As the third baseman for ten seasons for Oakland, he was a part of those late 1980s teams that made the World Series in 1988, 1989, and 1990 in the steroid-fueled Bash Brothers days. Lansford was not a proponent of the steroid regime and to this day still spews a fair amount of bile against Jose Canseco for his role in tainting the 1989 World Series team.  I guess that simply being Jose Canseco's teammate does not make a player a steroid user -- perhaps that guy that got me upset on the Nolan Ryan entry should remember that.

Lansford was named to the only All-Star team of his career in 1988, as he was hitting .331/.376/.427 at the break.  That year ended horribly for Lansford, though, as his second half was just horrible -- .185/.242/.240 over 220 plate appearances qualifies as horrible, I'd say. But, it was not his worst year with the A's.

No, that year had to be 1991 because that was the year that, at the age of 34, Lansford had to rehabilitate his knee. Lansford tore up his knee in an off-season snowmobile accident at his home in Baker, Oregon. He thought he was not close to his own property line, but he was. He ended up hitting a barbed-wire fence that marked his property line and crashed his snowmobile. As he put it in early 1991, "I'm lucky the knee is all that happened. I could've been paralyzed."

He made his way all the way back and resigned with the A's for the 1992 season. He played 135 games that season and had a league average OPS.  The A's made it back to the post-season that year and lost in 6 games in the ALCS to the Toronto Blue Jays. In the aftermath of that game, Lansford announced his retirement.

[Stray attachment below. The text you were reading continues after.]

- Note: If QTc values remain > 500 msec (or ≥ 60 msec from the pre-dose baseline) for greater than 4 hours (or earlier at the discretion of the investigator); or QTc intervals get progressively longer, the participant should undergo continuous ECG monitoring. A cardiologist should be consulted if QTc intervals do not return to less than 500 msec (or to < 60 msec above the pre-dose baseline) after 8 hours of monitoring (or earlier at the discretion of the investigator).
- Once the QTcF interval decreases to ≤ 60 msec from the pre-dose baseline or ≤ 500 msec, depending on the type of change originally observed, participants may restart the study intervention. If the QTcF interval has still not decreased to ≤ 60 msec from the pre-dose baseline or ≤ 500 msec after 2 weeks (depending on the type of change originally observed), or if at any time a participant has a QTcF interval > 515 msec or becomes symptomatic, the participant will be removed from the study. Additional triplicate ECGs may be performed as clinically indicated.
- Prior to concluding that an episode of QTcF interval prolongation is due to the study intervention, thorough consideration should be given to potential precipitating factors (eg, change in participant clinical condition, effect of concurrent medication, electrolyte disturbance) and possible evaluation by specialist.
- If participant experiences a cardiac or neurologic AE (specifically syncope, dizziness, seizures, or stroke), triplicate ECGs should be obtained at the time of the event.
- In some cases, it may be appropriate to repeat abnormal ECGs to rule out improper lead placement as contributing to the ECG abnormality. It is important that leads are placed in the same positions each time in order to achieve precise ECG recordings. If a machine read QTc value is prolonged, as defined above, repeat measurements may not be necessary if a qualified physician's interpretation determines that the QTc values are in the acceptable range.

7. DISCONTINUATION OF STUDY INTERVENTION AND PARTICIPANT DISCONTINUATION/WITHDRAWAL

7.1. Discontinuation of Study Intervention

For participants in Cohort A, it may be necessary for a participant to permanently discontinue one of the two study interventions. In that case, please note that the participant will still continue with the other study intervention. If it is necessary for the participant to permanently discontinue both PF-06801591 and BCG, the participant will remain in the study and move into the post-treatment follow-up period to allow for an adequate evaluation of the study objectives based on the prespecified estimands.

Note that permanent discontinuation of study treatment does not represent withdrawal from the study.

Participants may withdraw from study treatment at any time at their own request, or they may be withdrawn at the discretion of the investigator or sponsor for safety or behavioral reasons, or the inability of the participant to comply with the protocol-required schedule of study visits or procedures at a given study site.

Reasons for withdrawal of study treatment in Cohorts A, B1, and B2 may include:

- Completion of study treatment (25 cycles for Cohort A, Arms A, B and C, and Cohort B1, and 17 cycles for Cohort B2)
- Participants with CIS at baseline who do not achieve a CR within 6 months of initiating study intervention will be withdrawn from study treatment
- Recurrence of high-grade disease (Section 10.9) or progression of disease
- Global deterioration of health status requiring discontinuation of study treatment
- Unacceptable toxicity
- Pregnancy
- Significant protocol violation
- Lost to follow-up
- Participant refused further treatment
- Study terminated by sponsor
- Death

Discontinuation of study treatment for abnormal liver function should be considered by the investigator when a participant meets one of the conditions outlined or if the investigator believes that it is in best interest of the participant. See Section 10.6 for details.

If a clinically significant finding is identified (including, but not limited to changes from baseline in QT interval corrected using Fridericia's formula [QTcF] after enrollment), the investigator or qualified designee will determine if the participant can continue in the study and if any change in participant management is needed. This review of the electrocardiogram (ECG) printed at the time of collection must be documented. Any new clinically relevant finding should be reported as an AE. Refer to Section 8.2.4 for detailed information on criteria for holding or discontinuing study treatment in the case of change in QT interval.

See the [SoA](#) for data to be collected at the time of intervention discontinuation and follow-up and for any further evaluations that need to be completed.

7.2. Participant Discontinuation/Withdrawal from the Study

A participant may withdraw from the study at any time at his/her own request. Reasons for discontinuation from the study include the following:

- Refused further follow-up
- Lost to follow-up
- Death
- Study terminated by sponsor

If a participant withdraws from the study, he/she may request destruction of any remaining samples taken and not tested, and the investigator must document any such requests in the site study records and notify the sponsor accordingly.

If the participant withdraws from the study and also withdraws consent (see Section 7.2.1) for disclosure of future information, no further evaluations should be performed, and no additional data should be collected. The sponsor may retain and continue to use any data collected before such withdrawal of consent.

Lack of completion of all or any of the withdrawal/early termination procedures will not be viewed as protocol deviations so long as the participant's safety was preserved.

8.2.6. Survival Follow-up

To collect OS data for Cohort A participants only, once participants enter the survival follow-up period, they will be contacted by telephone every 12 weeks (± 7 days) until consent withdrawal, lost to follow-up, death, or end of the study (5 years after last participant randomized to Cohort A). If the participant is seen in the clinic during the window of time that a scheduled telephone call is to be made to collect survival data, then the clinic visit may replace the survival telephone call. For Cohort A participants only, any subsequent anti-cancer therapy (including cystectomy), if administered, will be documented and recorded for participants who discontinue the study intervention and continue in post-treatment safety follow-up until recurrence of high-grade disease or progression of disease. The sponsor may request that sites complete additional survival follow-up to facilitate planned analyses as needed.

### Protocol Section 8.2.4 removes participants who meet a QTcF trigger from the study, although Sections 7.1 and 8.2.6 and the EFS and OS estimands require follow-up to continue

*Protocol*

Mustache Check: For much of his career, Lansford was a full beard kind of guy. Here, though, he's sporting just a small little mustache.

I have never watched the movie "Angels in the Outfield." I have an aversion to any Tony Danza movies, and when it was released in 1994, I was not its target demographic -- families with younger kids.  

On the other hand, when the movie was released, Carney Lansford's sons would have been right in that wheelhouse -- his son Josh would have been 10 and his son Jared was 8. So, I guess it makes sense and had to be quite a thrill for Carney to appear as Chicago White Sox player Kit "Hit or Die" Kesey in that movie.

Family Ties
I mentioned Carney's sons Jared and Josh above. Both of them played professional baseball. Josh was a pitcher and, before that, a third baseman, in the Chicago Cubs organization from 2006 to 2009 and in the Oakland organization for 2010 and 2011 before he ended up in independent ball. Jared was also a pitcher in the Oakland organization from 2005 through 2011.  Jared and Josh ended up playing together in the Atlantic League with the Long Island Ducks, where both of them have pitched since 2012.

Carney also had two younger brothers who played professional baseball. His brother Phil Lansford was the tenth pick overall in the 1978 June draft, where he was selected by the Cleveland Indians.  He ended up in the Toronto organization in 1979, and he never made it past the Carolina League before his career ended.